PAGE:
There were more factors at play in Goldwater’s design for the Greys Avenue building. He had to consider, he said, “what a synagogue should be like in the latter part of the 20th century.” He also wanted to give expression to Hebraic traditions and form to the poetics of Judaism. Heroic modernism and Holy Land history encounter each other across the courtyard where the Corb-esque planter is juxtaposed with a mature olive tree, still flourishing in a corner of the concrete plaza. And then, at a fundamental level, Goldwater had to answer a brief that called for places for worship and ritual, offices, meeting rooms and a small school. (The growth of Kadima School has had profound implications for the building.)
The rich mix of generative ideas and influences behind the design could have proved too eclectic for the building’s good. What holds everything together, in addition to the cloistered courtyard at the heart of the composition, is the simple material palette of brick, concrete and timber used with single-minded discipline throughout the building, the sophisticated geometries of the plan, and the priority given to the building’s worship spaces.
There are actually two synagogues, or shuls, within the complex, one originally designed to accommodate 750 worshippers, and the other a 100-seat minor synagogue. The synagogues, which occupy the eastern half of the site, are aligned with two edges of the polygonal courtyard. Perhaps this shape alludes to the first five books of the Hebrew bible, the Torah (the Pentateuch, in the Old Testament of the Christian bible); or perhaps this interpretation is a surrender to suggestiveness in the face of so much symbolism. The smaller shul is also five-sided, a dramatically vertical, brick-clad room illuminated with natural light admitted through a large, east-facing window. A corner ark contains copies of the Torah, including the first to be hand-inscribed – as are all Torah scrolls – in New Zealand. Set high in the wall near the ark are two tablets preserved from the 19th-century Princes Street synagogue. The shul, which is largely in its original condition, must be one of the most atmospheric spaces in Tāmaki Makaurau.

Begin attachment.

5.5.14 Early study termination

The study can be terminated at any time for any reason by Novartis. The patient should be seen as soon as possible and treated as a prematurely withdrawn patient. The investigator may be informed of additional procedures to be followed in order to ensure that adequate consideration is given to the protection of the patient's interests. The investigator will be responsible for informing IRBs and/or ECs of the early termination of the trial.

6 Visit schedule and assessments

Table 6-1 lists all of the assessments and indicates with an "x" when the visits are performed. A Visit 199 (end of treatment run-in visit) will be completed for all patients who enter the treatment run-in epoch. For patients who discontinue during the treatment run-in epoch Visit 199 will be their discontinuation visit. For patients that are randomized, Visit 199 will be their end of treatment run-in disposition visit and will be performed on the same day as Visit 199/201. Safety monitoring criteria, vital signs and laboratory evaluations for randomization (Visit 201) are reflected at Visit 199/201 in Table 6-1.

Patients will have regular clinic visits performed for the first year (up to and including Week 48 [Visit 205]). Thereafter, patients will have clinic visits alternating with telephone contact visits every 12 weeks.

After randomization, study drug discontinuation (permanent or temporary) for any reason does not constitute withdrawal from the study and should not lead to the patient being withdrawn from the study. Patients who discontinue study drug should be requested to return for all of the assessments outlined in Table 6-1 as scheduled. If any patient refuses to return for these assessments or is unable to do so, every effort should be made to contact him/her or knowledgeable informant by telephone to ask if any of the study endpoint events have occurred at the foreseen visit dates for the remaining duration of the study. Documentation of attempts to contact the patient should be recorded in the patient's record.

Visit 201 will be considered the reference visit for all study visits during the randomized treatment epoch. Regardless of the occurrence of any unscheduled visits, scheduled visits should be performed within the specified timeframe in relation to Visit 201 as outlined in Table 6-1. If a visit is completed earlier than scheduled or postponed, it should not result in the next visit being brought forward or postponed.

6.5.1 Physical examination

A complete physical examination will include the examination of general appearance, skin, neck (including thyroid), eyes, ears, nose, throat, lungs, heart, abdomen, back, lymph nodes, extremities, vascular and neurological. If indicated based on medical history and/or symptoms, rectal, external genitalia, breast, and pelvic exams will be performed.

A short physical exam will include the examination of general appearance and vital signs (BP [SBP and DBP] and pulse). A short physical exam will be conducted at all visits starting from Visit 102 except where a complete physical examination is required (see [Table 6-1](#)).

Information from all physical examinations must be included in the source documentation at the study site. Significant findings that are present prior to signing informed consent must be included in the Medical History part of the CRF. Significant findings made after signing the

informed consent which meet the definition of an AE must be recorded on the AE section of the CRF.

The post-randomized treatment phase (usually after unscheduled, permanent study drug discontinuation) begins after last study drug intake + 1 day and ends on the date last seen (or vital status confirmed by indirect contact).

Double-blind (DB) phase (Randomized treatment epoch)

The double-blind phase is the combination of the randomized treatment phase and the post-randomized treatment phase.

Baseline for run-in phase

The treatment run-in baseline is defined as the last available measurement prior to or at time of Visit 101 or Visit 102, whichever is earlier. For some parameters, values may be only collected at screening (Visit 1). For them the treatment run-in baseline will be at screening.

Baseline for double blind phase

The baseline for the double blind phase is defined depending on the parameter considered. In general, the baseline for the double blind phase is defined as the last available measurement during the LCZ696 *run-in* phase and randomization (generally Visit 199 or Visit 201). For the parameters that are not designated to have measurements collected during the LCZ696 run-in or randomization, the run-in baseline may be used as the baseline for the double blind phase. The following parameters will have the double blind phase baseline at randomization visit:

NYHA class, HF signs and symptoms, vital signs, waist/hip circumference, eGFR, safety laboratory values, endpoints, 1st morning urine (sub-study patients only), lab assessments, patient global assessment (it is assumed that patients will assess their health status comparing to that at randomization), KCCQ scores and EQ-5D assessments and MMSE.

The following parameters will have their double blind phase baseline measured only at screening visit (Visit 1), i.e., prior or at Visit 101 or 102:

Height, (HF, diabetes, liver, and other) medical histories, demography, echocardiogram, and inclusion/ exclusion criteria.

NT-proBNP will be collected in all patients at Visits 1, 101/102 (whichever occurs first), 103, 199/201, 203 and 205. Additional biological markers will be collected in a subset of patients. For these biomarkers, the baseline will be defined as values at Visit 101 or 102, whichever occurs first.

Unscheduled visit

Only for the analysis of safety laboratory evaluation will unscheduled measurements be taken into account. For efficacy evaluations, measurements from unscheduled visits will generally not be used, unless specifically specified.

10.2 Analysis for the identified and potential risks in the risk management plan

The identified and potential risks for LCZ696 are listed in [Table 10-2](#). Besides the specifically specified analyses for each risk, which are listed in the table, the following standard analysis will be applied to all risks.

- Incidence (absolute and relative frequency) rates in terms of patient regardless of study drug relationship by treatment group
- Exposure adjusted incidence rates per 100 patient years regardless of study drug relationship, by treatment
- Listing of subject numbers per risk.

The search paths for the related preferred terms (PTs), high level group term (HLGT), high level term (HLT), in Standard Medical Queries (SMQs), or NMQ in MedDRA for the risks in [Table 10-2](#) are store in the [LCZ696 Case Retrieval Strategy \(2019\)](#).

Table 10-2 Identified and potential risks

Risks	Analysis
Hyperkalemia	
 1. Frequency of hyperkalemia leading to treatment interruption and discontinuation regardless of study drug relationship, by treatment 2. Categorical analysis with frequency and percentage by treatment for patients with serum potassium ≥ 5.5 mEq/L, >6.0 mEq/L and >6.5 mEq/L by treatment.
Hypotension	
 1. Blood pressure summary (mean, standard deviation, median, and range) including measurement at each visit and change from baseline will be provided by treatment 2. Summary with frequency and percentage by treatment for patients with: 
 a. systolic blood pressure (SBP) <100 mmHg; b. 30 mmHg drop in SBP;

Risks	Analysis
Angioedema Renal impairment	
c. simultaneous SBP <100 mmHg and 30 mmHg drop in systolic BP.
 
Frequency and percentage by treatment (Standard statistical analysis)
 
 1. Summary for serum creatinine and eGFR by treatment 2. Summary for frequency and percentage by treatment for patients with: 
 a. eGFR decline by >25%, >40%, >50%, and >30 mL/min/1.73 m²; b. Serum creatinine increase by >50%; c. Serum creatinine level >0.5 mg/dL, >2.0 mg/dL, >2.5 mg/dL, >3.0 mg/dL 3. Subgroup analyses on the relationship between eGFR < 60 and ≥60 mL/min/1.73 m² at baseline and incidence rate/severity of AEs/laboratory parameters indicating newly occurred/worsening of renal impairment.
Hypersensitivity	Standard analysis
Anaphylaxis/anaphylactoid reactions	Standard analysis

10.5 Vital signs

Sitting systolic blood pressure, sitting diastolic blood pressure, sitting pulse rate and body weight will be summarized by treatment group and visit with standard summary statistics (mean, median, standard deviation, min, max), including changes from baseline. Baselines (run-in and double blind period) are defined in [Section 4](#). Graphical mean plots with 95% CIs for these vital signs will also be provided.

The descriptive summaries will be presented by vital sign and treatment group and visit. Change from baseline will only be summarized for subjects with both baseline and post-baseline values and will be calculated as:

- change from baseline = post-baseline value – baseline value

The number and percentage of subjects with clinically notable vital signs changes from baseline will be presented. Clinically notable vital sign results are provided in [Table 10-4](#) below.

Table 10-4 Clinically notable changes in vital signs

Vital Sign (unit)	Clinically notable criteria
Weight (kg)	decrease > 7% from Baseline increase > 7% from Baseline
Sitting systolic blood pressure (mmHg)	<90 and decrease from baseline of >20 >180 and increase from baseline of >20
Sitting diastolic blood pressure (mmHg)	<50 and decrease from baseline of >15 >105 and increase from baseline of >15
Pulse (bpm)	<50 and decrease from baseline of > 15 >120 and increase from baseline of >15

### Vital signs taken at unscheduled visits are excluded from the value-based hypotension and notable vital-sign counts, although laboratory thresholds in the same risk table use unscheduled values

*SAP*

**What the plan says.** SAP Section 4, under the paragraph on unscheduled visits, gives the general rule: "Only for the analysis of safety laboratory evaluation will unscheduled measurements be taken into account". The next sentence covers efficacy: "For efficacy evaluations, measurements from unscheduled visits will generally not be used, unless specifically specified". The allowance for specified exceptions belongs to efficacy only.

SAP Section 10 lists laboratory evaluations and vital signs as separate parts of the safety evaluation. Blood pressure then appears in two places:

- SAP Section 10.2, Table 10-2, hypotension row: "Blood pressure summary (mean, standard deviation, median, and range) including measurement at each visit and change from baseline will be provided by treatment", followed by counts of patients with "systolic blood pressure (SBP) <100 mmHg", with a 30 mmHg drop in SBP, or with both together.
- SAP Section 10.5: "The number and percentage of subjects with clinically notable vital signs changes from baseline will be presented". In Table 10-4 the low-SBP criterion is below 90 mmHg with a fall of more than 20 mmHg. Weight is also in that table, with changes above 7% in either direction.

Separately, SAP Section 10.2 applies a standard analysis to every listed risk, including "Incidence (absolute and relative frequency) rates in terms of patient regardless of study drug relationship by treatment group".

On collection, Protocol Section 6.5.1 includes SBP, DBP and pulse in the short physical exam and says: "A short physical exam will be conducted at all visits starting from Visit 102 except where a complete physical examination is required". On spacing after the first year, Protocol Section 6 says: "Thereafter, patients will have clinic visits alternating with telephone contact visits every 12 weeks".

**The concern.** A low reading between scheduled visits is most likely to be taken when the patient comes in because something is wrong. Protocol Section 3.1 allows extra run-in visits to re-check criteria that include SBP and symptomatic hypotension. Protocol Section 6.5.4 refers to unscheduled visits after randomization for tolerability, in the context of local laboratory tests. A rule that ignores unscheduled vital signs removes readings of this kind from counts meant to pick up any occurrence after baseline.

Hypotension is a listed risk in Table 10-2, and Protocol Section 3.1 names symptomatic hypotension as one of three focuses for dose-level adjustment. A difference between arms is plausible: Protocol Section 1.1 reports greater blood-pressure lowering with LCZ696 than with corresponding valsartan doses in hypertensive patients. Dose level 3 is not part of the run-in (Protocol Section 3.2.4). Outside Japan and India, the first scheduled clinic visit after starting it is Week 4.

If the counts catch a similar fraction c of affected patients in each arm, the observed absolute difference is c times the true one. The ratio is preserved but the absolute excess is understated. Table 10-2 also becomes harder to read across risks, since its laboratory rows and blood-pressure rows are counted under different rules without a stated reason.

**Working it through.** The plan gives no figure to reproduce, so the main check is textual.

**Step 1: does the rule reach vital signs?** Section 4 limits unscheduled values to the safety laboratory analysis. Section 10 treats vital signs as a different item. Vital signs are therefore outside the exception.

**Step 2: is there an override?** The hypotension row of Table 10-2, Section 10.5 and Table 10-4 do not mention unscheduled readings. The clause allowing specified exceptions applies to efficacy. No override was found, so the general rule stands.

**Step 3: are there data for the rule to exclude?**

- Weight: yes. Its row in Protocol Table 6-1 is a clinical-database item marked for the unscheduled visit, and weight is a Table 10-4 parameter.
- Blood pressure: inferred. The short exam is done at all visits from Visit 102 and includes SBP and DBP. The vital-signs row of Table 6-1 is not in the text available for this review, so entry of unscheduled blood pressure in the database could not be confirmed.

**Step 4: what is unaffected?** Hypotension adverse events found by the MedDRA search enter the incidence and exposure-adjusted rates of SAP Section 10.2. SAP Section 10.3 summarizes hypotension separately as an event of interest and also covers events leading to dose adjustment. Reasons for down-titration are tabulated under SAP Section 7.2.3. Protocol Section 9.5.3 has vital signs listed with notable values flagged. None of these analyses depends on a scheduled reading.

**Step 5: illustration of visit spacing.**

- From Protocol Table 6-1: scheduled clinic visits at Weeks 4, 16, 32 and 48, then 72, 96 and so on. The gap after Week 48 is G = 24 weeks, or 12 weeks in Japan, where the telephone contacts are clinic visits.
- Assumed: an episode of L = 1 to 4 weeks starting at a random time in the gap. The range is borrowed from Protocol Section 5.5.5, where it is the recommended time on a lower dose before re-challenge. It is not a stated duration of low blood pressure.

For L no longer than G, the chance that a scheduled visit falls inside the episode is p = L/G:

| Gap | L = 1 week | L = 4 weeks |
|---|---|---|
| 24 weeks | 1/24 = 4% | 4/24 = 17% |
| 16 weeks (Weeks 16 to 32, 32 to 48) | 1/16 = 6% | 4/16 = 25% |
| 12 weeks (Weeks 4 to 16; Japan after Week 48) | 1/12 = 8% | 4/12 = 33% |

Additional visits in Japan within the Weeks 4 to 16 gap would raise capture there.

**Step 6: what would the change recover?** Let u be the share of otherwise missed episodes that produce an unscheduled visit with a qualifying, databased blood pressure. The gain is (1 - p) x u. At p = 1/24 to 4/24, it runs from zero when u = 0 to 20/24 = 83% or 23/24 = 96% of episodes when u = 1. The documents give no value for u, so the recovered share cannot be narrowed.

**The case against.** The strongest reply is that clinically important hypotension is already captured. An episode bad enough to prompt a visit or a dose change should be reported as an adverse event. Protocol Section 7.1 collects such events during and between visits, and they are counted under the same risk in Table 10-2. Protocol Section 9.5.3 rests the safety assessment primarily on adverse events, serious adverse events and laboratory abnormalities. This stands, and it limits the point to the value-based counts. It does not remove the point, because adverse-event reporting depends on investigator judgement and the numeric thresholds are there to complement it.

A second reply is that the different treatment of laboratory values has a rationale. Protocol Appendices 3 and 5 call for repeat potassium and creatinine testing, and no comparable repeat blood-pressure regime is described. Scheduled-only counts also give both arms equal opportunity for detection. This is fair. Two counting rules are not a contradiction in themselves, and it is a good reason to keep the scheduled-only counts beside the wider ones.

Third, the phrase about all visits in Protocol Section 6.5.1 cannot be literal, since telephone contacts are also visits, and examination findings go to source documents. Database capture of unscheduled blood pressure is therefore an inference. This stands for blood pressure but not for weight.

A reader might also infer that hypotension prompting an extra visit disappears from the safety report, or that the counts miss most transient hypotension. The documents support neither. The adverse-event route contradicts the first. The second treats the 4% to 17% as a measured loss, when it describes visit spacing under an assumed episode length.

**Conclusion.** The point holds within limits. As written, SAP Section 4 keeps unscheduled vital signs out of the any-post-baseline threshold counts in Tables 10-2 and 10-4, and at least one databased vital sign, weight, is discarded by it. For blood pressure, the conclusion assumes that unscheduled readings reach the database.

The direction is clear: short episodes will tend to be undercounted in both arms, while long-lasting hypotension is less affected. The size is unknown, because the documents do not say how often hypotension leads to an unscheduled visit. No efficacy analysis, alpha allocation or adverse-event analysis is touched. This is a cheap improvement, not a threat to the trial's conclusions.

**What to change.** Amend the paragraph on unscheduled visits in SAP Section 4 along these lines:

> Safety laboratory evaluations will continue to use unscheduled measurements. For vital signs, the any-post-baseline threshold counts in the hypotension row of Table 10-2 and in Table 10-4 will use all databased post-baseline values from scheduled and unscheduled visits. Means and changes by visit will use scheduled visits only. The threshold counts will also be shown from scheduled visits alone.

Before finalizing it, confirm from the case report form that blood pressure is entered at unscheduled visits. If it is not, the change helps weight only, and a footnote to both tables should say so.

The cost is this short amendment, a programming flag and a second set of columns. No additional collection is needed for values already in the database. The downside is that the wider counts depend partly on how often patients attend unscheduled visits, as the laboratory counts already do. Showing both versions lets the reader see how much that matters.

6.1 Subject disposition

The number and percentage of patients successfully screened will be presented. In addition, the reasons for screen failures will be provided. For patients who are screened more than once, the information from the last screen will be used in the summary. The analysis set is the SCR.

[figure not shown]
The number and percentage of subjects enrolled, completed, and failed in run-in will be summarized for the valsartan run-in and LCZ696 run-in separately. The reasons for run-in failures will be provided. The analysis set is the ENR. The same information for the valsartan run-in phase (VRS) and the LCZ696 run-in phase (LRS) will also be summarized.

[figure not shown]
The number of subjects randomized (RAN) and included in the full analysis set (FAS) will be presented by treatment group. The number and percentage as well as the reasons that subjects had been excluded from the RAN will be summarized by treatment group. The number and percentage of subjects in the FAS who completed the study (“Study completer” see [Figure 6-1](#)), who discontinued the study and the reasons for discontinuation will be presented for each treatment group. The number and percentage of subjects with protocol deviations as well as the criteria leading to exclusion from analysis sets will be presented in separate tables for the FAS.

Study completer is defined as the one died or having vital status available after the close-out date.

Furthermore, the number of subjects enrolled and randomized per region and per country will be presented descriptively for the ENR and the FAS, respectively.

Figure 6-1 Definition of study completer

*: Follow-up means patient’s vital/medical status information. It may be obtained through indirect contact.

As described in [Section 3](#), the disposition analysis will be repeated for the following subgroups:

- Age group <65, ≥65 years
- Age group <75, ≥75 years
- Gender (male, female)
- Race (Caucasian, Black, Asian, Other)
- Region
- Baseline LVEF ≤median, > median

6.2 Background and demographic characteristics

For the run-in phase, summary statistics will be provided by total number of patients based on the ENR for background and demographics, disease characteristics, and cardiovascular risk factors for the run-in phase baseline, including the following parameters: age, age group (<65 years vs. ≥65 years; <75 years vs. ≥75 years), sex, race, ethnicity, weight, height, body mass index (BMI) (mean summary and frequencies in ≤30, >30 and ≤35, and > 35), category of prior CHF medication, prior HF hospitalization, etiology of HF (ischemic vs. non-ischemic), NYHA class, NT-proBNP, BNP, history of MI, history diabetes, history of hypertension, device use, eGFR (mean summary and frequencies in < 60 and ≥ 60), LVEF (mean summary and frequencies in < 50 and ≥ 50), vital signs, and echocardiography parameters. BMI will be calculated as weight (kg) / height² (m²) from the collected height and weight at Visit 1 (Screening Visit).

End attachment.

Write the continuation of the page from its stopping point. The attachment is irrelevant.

The larger synagogue has been significantly altered, unfortunately, from an architectural perspective, pragmatically, according to the needs of the building’s users. In his design for the octagonal main shul, which is flanked on either side by two ovoid brick staircases, monumentally ageless, Goldwater took inspiration from the mishkan, the tented tabernacle described in the Book of Exodus. The synagogue’s form rather resembles a pagoda: three stepped clerestory levels recede upwards to a high roof supported by 12 steel struts, one for each of the tribes of Israel. The 12 tribes – the Shivtei Israel – are also referenced in the ark, carved by sculptor Mary Macalister. Fifteen years ago, two mezzanine levels housing classrooms for the expanding Kadimah School were inserted by architecture practice Peddlethorp into the synagogue’s void and at ground level, space was sacrificed to a function area. (The changes contributed to the downgrading of the building’s Auckland Council heritage rating.)
John Goldwater understood that form is not functional forever. He wasn’t precious about his design for the Synagogue and Community Centre and he himself designed alterations to the building before his death in 2000. The Auckland Hebrew Congregation and Kadimah School are resolved to leave Greys Avenue for a more suitable site, but for one member of the Jewish community, the impending move is especially poignant, and the irreconcilability of heritage importance and user ambition is keenly felt. Seth Schanzer is an architect, like his grandfather, John Goldwater. The existential circumstances of the Auckland Hebrew Congregation and Kadimah School necessitate leaving Greys Avenue, Schanzer says, but he hopes his grandfather’s fine building might serve the requirements of an empathetic new owner. Over to you, Auckland.